Archive for November 7th, 2020

Do Nina Kossman’s new translations of Tsvetaeva capture her “doom-eager splendor”? See what you think.

Saturday, November 7th, 2020

Kossman at the Tsvetaeva Museum in Moscow.

Twenty years ago, critic Harold Bloom wrote to the young poet Nina Kossman to tell her that her “intensely eloquent” translations of the poet Marina Tsvetaeva manage to “capture the doom-eager splendor of a superbly gifted poet.” W.S. Merwin wrote that these are “direct, strong, audible translations,” adding, “I hear Tsvetaeva’s voice, more of it, and in a new pitch, which makes something clear in her poems that I had only guessed at before.”

Her most recent collection, Other Shepherdswas published earlier this year by Poets & Traitors Press. Kossman’s collection pairs about a hundred poems, half by Tsvetaeva and half by her fellow Muscovite translator. Kossman pairs them “not in competition but with humility,” making of this doubling a new kind of conversation. As she writes in the Preface, “The aim is not to emulate her but to create a dialogue between her poem and mine, a resonance possible not only between two poets but between two eras. My goal is not to aspire to her heights, which are unscalable, as they are hers and no one else’s, but to approach her and to speak.”

As for the title, she writes: “Other Shepherds comes from my translation of Tsvetaeva’s poem which ends with, “There is an island—thank God!— / Where I don’t need a tambourine, / Where black wool/ Hangs from every fence. Yes / —There are in the world black flocks, / Other shepherds.” (1920).”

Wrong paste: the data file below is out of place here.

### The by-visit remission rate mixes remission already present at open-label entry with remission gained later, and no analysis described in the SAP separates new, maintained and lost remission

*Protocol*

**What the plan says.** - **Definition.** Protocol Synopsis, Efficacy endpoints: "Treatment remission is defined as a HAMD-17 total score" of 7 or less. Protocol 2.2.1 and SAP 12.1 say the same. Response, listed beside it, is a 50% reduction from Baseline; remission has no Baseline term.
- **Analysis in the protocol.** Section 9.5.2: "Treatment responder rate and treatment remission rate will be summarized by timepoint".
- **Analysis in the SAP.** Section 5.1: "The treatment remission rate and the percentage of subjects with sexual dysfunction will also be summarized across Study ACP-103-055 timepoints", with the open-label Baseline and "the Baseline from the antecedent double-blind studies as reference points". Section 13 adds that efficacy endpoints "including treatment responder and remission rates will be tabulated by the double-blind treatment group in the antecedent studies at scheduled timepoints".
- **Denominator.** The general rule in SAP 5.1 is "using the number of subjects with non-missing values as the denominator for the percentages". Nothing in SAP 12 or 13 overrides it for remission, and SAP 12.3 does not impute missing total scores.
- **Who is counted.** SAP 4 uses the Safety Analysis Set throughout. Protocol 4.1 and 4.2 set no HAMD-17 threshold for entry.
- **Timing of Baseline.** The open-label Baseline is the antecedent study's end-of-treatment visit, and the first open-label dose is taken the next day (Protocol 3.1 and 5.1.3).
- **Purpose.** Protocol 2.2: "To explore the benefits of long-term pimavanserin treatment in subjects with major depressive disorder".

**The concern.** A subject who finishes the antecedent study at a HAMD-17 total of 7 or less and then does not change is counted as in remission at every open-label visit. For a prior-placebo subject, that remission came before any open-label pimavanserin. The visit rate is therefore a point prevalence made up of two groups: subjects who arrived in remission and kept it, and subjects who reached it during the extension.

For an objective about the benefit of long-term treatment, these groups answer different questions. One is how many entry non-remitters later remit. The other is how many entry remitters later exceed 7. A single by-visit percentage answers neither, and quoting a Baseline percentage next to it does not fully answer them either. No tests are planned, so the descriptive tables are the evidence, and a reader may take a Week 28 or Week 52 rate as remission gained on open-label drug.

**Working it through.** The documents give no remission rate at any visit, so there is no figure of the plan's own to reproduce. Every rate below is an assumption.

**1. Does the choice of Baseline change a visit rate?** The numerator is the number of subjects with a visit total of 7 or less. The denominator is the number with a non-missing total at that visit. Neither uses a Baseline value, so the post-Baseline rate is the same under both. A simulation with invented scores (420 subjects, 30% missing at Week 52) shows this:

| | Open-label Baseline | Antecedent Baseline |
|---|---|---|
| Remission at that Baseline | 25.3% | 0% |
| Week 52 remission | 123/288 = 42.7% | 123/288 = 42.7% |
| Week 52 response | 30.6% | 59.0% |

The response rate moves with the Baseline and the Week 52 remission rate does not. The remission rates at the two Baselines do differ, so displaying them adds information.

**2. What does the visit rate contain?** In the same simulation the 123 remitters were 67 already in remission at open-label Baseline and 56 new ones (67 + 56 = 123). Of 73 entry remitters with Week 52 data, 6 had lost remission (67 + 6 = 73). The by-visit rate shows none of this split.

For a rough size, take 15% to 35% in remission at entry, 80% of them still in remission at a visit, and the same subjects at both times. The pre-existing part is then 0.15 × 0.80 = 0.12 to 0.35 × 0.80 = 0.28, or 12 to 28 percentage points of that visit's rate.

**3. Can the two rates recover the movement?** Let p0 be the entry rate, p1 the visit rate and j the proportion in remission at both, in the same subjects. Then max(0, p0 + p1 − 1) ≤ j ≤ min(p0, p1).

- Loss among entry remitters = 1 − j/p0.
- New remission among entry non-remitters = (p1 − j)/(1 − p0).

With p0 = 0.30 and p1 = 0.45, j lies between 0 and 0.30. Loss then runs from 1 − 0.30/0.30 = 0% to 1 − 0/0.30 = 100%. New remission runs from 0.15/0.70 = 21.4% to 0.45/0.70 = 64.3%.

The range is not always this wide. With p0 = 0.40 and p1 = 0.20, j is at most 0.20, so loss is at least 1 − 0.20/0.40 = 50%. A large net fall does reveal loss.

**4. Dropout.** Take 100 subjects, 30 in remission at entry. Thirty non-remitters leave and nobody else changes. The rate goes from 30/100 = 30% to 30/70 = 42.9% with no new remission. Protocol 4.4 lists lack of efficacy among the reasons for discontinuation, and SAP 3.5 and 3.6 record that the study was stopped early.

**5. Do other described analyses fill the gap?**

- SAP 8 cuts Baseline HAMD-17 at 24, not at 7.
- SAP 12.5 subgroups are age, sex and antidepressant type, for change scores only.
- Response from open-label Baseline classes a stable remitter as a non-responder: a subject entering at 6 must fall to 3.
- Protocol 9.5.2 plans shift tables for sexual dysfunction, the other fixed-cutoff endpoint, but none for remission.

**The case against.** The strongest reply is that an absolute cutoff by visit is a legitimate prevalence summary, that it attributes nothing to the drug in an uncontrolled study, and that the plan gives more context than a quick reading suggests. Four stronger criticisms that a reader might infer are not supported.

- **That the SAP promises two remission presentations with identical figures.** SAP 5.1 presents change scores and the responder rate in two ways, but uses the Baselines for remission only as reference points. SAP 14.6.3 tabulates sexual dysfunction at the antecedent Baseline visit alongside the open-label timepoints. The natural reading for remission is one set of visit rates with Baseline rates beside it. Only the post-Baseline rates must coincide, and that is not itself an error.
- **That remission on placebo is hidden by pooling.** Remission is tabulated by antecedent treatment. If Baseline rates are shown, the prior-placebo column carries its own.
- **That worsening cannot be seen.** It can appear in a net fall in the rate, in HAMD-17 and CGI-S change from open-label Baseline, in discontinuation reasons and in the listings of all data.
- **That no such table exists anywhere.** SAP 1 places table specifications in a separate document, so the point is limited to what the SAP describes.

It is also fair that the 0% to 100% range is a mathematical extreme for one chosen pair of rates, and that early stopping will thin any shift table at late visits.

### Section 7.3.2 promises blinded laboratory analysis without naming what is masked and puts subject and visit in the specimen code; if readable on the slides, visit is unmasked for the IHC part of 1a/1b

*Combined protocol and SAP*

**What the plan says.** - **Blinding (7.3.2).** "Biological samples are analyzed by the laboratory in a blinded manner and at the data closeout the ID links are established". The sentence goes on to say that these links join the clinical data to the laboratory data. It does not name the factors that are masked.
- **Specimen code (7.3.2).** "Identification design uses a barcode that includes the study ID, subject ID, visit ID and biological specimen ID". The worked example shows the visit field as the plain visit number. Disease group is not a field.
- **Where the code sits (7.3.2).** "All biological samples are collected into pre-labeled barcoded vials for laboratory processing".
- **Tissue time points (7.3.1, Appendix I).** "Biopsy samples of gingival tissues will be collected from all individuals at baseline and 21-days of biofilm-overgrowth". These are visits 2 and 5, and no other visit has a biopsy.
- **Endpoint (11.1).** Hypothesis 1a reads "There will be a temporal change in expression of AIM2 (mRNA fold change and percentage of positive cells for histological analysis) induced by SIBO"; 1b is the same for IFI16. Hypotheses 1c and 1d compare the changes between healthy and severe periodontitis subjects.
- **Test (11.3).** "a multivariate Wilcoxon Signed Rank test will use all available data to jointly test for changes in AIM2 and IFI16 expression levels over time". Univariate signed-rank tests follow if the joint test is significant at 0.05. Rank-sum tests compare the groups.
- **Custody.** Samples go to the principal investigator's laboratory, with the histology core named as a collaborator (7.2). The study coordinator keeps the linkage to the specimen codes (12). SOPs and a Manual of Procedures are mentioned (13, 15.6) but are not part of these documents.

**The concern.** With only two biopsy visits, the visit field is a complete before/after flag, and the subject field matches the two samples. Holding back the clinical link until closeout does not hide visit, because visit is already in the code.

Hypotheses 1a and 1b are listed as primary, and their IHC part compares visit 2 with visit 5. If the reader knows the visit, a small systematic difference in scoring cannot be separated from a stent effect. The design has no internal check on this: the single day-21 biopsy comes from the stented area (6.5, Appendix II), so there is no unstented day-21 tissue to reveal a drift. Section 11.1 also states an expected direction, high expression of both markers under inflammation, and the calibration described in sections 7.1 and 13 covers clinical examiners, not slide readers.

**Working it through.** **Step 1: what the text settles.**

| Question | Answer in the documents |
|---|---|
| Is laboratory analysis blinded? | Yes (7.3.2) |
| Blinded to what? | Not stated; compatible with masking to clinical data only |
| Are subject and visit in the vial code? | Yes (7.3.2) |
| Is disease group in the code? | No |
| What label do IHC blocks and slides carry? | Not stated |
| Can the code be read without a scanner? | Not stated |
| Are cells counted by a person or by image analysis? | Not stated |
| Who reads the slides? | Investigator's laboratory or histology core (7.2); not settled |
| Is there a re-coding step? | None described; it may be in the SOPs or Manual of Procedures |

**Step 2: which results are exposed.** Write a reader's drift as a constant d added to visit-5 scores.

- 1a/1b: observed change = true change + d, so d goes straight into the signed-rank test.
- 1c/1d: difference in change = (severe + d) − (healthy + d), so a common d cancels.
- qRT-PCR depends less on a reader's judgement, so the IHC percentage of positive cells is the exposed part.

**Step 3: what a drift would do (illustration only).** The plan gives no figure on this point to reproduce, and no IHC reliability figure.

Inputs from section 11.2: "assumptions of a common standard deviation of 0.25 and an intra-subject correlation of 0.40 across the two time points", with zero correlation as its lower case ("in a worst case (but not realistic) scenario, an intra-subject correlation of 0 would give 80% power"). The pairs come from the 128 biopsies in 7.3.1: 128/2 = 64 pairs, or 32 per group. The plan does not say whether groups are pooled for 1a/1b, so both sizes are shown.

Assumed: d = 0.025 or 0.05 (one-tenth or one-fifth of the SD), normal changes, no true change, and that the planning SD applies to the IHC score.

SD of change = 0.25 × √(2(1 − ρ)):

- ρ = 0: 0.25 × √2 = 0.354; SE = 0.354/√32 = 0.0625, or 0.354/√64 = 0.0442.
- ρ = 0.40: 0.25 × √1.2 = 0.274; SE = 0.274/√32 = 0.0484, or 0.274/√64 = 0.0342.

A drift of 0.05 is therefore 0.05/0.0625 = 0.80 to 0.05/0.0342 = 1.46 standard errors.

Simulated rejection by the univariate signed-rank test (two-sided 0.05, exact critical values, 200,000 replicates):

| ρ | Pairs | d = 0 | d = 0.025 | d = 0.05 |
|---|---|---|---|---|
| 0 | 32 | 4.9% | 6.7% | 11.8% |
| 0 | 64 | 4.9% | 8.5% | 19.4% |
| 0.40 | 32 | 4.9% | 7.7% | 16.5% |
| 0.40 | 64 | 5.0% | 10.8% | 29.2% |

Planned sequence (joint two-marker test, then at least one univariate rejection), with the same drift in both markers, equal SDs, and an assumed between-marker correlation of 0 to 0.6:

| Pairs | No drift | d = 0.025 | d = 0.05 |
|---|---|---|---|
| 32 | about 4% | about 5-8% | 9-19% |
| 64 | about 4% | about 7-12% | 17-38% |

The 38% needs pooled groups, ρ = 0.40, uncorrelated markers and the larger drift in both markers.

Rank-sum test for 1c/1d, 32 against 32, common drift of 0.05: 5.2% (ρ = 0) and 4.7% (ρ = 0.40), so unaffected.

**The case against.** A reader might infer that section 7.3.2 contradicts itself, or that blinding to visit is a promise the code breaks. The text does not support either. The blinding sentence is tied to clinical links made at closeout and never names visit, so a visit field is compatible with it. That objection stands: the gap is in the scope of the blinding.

“Although the poem’s protagonist is addressing a lover, I took the last line slightly out of its amorous context and used it in a broader sense, in a kind of social, or rather, existential sense,” she explains. “I don’t believe that I have sinned against the poet by looking at her poem this way; in fact, I think the poem is quite amenable to this interpretation, especially if we look at the ending of the penultimate stanza. ‘In your flock there was no / Sheep blacker than I’ which resonates far beyond the personal context of a rejected woman speaking to her lover.”

A “black sheep,” for sure.

Nina Kossman was born in “the same Communist dystopia that, a few decades before my birth, led Marina Tsvetaeva to commit suicide by hanging.” She writes that it was a place where “‘being different,’ an uncomfortable feeling in any society at any time, led to much more than the usual social ostracism; where comrades were clearly divided into ‘white sheep’ and ‘black sheep,’ and where the black sheep didn’t end up very well.”

“Since I left the Soviet Union as a child, my experience of ‘black-sheep-ness’ was somewhat limited, but I have been very aware of my parents’ experience, particularly that of my mother—a Jew, a daughter of an ‘enemy of the people,’ a student of genetics in the era of Lysenko (the official Soviet biologist who rejected genetics), and thus thrice an outsider in the society that didn’t tolerate outsiders,” she explains.

“The title has another meaning too. Having lived in two so- called ‘superpowers,’ i.e. having spent my childhood in the Soviet Union, where personal freedoms were curtailed, and my youth and adulthood in ‘something of its opposite’ (my way of referring to the US as a teenager) with its seemingly unlimited personal freedoms, I found both wanting. Being a ‘black sheep’ in the Soviet Union was not only painful psychologically. It pushed you to the edge of a very real abyss, since a threat of physical extermination was real. In the US, being a black sheep in a herd, a society where outsiders are accepted, yields only psychological pain. And so an immigrant from the former Soviet Union swings between these two. These are two very different kinds of ‘black-sheep-ness,’ one hard core and the other soft. The black sheep consciousness continues in the so-called free world, attenuated, without the attendant fear of physical extermination.”

Do her poem pairings do the job? See a sample of the pairings below: